As I’ve already said, there’s just so much to see in Liverpool, 8 months isn’t nearly long enough. I took full advantage of my daily outdoor exercise to explore. So here are a few of the people I met hanging around, watching the world go by . Obviously there’s the 4 lads from Liverpool strutting their stuff on the Pierhead. And if you’ve got the Beatles, you’ve also got to have “our Cilla” on Matthews Street.
where there’s always someone hanging around keeping the buskers in tune.
There are Beatles monuments everywhere, And several more representing their individual achievements The John Lennon Peace Monument which was part of a global peace campaign shows a world wrapped up in music and peace doves, just imagine….
Not all the sculptures are so modern with these wooden gargoyles keeping an eye on us in Dale Street
But I can give these guys a miss, the Lambananas. 125 of them appeared since 2008. As part of the European City of Culture, the 5m high original Superlambanana ( which has now been removed) was created to represent both the import and export of Sheep and bananas through Liverpool Docks and to highlight genetic manipulation. A lot of the 125 were sold off but there are 8 still scattered around the Pierhead
The Pierhead is quite a walk through history, remembering the rock stars
The workers, including the horses that hauled the cargo around the docks
And the innovative, this sculpture celebrates liverpudlian Jeremiah Horrock’s, astronomical discoveries, he was the first person to calculate the transit of Venus accurately, not bad for the early 17th century
The departing, commemorates emigrants leaving to start new lives in America, (I wonder if we will be worthy of a monument, narrowboaters finally allowed to leave liverpool)
The departed, Liverpool bares the pain of loosing many at sea, this particular monument remembers the engine room crew of the Titanic, many came from Liverpool.
The hero’s. Captain Frank Walker, who was the most successful anti submarine warfare commander serving in both WW1 and WWII
And the fallen, although these three monuments aren’t objects of beauty, they mark a communal place of rememberance , they hold plaques honouring the servicemen and women from various countries and services connected with Liverpool, who lost their lives at sea in times of conflict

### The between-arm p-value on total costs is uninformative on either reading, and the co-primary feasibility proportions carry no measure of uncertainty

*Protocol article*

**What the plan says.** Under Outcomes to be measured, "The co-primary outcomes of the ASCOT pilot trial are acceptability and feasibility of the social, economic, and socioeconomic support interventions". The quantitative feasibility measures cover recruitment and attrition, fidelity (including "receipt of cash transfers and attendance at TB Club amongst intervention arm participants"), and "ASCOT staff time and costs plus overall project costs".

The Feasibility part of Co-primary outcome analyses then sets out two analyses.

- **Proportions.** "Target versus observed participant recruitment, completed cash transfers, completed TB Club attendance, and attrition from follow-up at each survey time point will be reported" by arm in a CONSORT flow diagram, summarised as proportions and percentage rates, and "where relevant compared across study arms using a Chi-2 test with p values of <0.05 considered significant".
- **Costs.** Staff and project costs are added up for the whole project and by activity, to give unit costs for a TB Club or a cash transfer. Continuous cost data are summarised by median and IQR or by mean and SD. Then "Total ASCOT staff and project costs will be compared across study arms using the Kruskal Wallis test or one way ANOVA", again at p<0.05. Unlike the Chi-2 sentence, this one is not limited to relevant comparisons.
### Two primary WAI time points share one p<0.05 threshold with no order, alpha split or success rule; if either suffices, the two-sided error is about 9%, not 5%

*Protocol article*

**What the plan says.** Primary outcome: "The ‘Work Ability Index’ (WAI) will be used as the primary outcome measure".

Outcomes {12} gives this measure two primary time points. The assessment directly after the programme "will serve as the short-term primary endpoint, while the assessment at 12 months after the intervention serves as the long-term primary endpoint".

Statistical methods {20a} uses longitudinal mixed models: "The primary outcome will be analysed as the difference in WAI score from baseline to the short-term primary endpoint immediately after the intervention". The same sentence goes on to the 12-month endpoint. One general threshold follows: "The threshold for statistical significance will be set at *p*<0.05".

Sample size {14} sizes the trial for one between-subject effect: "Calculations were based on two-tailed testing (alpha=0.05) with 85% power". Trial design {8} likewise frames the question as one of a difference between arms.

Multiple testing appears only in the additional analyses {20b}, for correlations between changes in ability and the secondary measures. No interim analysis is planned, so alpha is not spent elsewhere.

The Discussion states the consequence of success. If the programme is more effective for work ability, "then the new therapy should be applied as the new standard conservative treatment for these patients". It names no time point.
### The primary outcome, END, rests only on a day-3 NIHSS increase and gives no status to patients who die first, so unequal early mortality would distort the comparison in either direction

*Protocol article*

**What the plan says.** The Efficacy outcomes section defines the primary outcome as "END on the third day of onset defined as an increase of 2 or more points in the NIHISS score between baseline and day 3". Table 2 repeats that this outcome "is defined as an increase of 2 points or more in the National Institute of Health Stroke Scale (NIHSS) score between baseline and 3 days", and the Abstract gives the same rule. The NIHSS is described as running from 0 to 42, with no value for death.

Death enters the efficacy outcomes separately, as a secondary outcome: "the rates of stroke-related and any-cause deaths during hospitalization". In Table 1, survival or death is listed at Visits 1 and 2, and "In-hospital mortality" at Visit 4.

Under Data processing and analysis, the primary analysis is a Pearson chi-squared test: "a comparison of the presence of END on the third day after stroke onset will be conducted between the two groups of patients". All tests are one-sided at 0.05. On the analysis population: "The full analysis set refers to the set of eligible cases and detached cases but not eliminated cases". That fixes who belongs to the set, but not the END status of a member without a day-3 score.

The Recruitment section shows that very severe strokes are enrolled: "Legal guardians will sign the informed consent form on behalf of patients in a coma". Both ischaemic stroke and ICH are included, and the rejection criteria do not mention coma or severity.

The Tate Modern North has it’s home in the Royal Albert Dock, and there are installations outside as well as in. The art works certainly fall into the sculpture rather than monument category and I shall leave to ponder their significance.
This one grew on me, especially with a winter sunset to light it up
Although I think the buildings themselves are testaments to an era gone but not forgotten as the Royal Albert Dock is a grade 1 listed heritage site,
and there are strategically placed artifacts and abandoned industrial and maritime debris scattered around to marvel at.
I was a little saddened not to see any figurative monument directly outside the maritime museum, (which houses the museum of slavery,) remembering the transatlantic slave trade, that clouded Liverpool’s 18th century. But across the Strand is a magnificent horse sculpture called The Great Escape, the horse made out of rope, which unravels in a bid for freedom, it is meant to represent man’s effort to free himself from slavery. It’s a bit off the beaten track, (unless you’re walking to the Tesco express for icecream)
The monuments in the city centre continued to be thought provoking though for many reasons
Eleanor Rigby sits all alone on Stanley Street
Whilst one of Lewis’ stands proud over his department store. (which is sadly now closed, along side George Henry Lee’s and TJHughes about to follow suit-for those of you who remember the big old stores)
Liverpool is a mighty and grand city which liked to erect monuments to the great and the good of the victorian era. Although they are the ones I tend to hurry past without recognition, I’ve had the time to read up more about these people and the service they gave to our country.
Many just followed questionable orders out of loyalty and obligation, while others sacrificed much and build a city of extremes. Extreme poverty and wealth success and destruction, nothing can be taken at face value, there is always more than one side to the story. But throughout I get an immense sense of humanity.
As the Bombed out Church, St Luke’s, is preserved to remind us. The sculpture reminds us of the British and German soldiers, who were allowed to stop fighting on Christmas day so they could play football during WW1
As does one of the most beloved liverpudlian of all.
And you can’t beat a bit of well meaning graffiti
Even if there’s always a Liver bird watching over you
But we knew it was coming to a end and it was time to pack up our suitcases and move on